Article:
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This is part 2 of our 6 part in-depth series devoted to exploring Smash's neutral game. 

Part 1: Intro/Options and Positioning

Part 2: Endgame First (You are here)

Part 3: Two Types of Approaches

Part 4: Relative Frame Advantage 

Part 5: Reads​

Part 6: MangoPuff - Profiting from Risk​


Part 2: Endgame First

“I always urge players to study composed problems and endgames.” - Pal Benko, word title candidate
“After a bad opening, there is hope for the middle game. After a bad middle game, there is hope for the endgame. But once you are in the endgame, the moment of truth has arrived.” - Edmar Mednis, international grandmaster
"In order to improve your game, you must study the endgame before anything else; for whereas the endings can be studied and mastered by themselves, the middle game and the opening must be studied in relation to the endgame." - José Raúl Capablanca, world chess champion 1921-1927

Chess

Many chess grandmasters maintain that new players should study the endgame before moving on to openings or middlegame. In the following paragraphs I hope to illustrate their meaning and how it might inform a better structured learning of the Melee neutral game.

In Chess, the endgame is the natural goal. When playing chess our primary objective is to systematically mate the opponent’s king. It follows that we should examine the simplest and most common situations from which this is possible, namely, how to checkmate everytime it is possible with only a few pieces on the board. We don’t want to drop opportunities for an easy victory due to ignorance of clear-cut and completely solvable situations. This idea is simple enough.

In the case of chess and of melee, the endgame emphasizes fundamental principles by reducing the complexity of the gamestate to the extreme. This is exactly why the endgame is clear-cut and solvable in the first place. With only a few pieces left and the end so close, the potential of every piece is very important and very explicit. Thus, in addition to consistent victories, study of the endgame instructs us in no uncertain terms as to the individual strengths and weaknesses of individual pieces and positions when the stakes are highest.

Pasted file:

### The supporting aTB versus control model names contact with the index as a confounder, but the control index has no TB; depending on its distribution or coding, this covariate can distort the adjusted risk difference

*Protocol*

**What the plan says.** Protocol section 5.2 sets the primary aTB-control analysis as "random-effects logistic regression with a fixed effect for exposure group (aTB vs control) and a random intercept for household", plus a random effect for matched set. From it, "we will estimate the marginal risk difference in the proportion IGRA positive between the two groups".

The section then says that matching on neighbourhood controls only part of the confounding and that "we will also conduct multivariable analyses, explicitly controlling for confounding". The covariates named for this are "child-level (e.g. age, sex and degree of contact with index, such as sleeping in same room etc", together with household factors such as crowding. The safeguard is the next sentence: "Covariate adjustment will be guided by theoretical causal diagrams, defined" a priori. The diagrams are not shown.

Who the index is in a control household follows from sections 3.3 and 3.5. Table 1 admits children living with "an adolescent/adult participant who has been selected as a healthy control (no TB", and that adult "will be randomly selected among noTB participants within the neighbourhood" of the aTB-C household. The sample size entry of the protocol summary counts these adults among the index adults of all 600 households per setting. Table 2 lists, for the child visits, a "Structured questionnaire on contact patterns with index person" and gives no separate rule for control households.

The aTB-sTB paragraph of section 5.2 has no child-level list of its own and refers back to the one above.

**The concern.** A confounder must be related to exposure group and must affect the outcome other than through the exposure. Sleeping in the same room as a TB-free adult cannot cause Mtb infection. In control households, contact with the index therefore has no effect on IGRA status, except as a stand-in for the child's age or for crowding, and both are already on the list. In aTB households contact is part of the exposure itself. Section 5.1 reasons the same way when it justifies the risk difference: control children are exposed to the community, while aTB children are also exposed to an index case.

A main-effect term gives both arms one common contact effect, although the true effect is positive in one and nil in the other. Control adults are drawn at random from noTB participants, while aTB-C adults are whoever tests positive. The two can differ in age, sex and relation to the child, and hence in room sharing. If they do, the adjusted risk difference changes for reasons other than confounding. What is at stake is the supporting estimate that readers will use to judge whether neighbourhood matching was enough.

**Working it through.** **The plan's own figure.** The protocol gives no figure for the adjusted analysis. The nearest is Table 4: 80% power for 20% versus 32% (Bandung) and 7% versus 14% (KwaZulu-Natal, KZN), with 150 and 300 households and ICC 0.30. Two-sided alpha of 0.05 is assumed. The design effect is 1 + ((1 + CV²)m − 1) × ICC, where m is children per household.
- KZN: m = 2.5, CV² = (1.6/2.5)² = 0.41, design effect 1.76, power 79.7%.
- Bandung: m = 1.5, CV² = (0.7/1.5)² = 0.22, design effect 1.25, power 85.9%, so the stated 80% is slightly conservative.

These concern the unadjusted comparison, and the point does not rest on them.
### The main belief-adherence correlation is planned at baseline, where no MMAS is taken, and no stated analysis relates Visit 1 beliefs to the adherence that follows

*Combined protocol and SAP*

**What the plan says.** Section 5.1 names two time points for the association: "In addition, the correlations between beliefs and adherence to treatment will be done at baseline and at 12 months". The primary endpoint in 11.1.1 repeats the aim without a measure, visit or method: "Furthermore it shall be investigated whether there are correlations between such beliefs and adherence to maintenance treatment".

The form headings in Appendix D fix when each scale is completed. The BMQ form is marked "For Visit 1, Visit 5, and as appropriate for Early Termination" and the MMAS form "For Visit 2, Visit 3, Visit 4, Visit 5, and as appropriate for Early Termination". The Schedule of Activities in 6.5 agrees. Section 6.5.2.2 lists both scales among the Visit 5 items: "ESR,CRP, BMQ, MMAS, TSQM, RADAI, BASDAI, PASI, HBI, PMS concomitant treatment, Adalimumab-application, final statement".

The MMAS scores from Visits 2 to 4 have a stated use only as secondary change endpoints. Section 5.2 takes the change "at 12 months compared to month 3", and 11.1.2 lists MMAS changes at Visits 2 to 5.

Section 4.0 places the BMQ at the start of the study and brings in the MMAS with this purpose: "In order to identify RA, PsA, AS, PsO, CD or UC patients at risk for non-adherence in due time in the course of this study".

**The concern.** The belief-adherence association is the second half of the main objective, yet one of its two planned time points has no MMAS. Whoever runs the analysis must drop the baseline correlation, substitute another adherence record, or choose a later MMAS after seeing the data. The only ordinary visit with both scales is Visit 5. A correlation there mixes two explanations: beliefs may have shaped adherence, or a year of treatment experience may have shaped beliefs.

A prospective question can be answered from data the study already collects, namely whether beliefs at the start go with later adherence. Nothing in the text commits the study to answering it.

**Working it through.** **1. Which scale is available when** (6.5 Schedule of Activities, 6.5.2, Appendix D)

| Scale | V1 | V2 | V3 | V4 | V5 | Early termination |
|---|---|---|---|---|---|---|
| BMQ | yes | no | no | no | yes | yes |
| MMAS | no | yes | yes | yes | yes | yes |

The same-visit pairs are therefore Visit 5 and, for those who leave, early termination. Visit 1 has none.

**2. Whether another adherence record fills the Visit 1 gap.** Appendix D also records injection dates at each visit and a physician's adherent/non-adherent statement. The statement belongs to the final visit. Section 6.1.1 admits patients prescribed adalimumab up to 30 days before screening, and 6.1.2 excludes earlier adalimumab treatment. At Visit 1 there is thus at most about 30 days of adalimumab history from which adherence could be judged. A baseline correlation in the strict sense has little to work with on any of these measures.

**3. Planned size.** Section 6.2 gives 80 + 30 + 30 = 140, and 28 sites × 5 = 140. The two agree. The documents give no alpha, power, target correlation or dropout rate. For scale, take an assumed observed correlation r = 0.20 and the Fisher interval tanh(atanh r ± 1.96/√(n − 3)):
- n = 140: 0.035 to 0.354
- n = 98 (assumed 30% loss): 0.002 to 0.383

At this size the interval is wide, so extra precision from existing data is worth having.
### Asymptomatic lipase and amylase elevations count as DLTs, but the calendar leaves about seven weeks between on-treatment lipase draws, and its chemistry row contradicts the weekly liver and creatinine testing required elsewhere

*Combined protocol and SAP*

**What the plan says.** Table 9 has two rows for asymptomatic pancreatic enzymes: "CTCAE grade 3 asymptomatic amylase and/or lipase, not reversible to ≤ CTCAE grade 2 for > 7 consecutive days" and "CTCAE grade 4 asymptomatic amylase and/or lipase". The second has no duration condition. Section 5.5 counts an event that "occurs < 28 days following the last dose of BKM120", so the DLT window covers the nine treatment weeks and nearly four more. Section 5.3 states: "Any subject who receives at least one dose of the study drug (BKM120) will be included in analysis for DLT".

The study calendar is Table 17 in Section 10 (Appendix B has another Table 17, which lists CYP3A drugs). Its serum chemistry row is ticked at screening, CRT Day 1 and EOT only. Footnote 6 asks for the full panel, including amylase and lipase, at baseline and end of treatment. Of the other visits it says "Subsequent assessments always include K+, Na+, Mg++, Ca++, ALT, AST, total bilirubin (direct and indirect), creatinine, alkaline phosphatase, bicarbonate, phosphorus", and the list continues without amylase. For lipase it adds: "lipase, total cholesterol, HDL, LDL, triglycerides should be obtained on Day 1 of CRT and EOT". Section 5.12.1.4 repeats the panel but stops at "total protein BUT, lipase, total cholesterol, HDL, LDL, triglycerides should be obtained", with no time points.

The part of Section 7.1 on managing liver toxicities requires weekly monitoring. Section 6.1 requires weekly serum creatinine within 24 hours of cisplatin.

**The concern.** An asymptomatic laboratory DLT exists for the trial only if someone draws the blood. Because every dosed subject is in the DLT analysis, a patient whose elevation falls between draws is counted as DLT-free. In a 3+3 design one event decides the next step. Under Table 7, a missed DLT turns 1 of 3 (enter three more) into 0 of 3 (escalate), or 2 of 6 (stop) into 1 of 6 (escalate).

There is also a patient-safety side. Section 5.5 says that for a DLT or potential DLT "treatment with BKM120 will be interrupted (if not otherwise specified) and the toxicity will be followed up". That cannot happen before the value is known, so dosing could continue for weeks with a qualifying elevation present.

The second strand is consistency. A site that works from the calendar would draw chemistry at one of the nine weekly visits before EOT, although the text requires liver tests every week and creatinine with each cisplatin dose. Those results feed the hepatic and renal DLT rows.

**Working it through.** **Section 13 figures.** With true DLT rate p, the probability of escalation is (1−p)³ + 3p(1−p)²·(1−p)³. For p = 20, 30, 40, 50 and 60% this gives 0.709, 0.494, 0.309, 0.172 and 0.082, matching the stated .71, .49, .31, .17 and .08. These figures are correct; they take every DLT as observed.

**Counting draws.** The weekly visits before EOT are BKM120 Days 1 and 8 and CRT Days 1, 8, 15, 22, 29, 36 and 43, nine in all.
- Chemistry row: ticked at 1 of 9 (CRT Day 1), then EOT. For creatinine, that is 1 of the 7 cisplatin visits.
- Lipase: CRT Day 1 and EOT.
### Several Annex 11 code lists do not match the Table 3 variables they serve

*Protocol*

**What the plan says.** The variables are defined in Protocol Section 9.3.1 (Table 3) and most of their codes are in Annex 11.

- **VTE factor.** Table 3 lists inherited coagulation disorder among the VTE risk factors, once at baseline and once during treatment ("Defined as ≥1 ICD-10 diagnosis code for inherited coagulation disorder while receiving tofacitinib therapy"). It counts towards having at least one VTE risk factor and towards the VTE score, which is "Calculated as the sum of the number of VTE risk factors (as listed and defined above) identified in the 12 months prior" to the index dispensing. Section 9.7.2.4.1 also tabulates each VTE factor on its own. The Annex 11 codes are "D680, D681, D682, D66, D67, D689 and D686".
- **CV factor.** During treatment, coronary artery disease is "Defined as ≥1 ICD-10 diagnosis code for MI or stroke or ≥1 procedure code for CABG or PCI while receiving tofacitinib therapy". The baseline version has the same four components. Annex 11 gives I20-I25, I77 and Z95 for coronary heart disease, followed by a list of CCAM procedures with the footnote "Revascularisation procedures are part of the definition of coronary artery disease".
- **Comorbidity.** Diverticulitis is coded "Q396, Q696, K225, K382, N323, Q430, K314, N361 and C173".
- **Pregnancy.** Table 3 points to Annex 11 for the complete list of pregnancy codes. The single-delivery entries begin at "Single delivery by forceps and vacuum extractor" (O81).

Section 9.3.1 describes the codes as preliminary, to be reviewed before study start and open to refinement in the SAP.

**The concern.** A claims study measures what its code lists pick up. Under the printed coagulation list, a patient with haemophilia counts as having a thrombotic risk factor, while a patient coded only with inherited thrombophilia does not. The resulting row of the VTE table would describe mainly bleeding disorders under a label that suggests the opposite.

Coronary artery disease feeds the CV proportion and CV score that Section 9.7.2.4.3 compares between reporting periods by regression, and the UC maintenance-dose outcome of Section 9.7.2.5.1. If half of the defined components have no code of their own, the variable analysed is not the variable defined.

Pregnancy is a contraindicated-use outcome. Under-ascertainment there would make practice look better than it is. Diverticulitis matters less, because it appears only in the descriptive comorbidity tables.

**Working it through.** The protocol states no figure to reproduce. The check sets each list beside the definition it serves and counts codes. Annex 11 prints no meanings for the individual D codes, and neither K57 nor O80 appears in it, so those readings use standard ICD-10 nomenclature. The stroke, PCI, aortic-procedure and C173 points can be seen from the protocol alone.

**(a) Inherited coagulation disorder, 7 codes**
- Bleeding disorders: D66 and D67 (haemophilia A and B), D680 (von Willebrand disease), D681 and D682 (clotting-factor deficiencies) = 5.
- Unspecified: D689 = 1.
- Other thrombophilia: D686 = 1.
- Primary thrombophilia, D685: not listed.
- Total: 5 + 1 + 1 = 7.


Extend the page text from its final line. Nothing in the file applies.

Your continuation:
Because mistakes in the endgame are brutally unforgiving, it provides clear and unmistakable feedback on our learning and execution. If we draw or lose from a winning position then we haven’t demonstrated competency. Take as an easy example Pawn+King vs King. Because Queen+King is winning, any position where the king can protect the pawn until it is promoted to queen is also winning. However, without a full understanding as to why the position wins, we could blunder and allow for a draw before the promotion. In these simplified scenarios, a lapse in execution corresponds exactly with a lapse in understanding.

Melee

All of this should sound extremely familiar to a Melee player. In a nearly exact parallel, edgeguards and extreme stage control simplifies the game-state. The number of options available to the opponent goes from overwhelming to totally containable. In many scenarios, a character trapped deep in the corner should rarely if ever survive without taking a hefty risk. What’s more, by removing the option to dash away from confrontation we can clearly demonstrate the essential strengths and weaknesses of both characters. A mastery of this extreme position translates directly to skill at center stage. It is the simplest way to systematically reveal the principles of a matchup. While it is true that on the short-term a novice studying openings will outperform one studying endgames, he will fall further and further behind as the endgame-minded student perfects his execution and knowledge of the principles defined by the individual pieces, and expands inward from guaranteed winning conditions to the positions that will bring them about. The same is true for a Melee player. The endgame provides a clear and familiar positional goal. Just as King+Pawn is winning because the pawn can be promoted to queen, any center stage position that can be converted into an edgeguard is also winning.

In our community there is an implicit understanding that you should learn the fundamentals of the game, then work toward specifics. This is backwards.

If we had to define fundamentals we would say something like “patterns or principles that persist over many situations.” While fundamentals are extremely important, they can also be flighty. In such a complex game there are always exceptions. It takes intimate knowledge of specifics both to make use of the patterns and to recognize their exceptions.

So what does all of this mean for our leaning-process? If we choose to follow the advice of the grandmasters and carefully analyze how to cover options from specific, endgame positions, we will:

a) have better understanding and execution in that situation.

b) recognize over time the underlying patterns that unite situations as well as their differences.

c) learn and use these fundamental patterns much faster.

In this way we have defined a pragmatic method of using specific situations to unearth fundamentals in a way that is not only immediately useful but that comes straight from logic of the game itself.

In the next article we will look at how how human reaction time factors into the neutral game, specifically in aggressive approaches. Look forward to it.

Part 3: Two Types of Approaches

About The Author

I am a ssbm analyst living in Wisconsin. You can find more of my material and research at alexspuffstuff.blogspot.com

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